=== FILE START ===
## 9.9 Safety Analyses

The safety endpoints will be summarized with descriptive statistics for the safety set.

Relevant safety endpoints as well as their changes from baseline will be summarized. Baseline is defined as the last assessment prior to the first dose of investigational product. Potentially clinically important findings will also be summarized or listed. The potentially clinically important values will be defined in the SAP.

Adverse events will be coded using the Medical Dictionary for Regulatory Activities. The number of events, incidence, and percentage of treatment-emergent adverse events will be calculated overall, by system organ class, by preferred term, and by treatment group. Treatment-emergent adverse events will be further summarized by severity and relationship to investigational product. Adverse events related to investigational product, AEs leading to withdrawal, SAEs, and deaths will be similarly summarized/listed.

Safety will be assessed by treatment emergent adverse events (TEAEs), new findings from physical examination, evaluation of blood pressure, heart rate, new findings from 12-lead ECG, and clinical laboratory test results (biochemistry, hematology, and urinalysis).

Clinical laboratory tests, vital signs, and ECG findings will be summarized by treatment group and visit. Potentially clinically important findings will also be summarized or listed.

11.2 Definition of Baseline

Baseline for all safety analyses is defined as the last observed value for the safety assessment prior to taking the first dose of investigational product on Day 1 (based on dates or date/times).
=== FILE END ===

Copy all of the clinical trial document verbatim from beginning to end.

## 9.9 Safety Analyses

The safety endpoints will be summarized with descriptive statistics for the safety set.

Relevant safety endpoints as well as their changes from baseline will be summarized. Baseline is defined as the last assessment prior to the first dose of investigational product. Potentially clinically important findings will also be summarized or listed. The potentially clinically important values will be defined in the SAP.

Adverse events will be coded using the Medical Dictionary for Regulatory Activities. The number of events, incidence, and percentage of treatment-emergent adverse events will be calculated overall, by system organ class, by preferred term, and by treatment group. Treatment-emergent adverse events will be further summarized by severity and relationship to investigational product. Adverse events related to investigational product, AEs leading to withdrawal, SAEs, and deaths will be similarly summarized/listed.

Safety will be assessed by treatment emergent adverse events (TEAEs), new findings from physical examination, evaluation of blood pressure, heart rate, new findings from 12-lead ECG, and clinical laboratory test results (biochemistry, hematology, and urinalysis).

Clinical laboratory tests, vital signs, and ECG findings will be summarized by treatment group and visit. Potentially clinically important findings will also be summarized or listed.

11.2 Definition of Baseline

Baseline for all safety analyses is defined as the last observed value for the safety assessment prior to taking the first dose of investigational product on Day 1 (based on dates or date/times).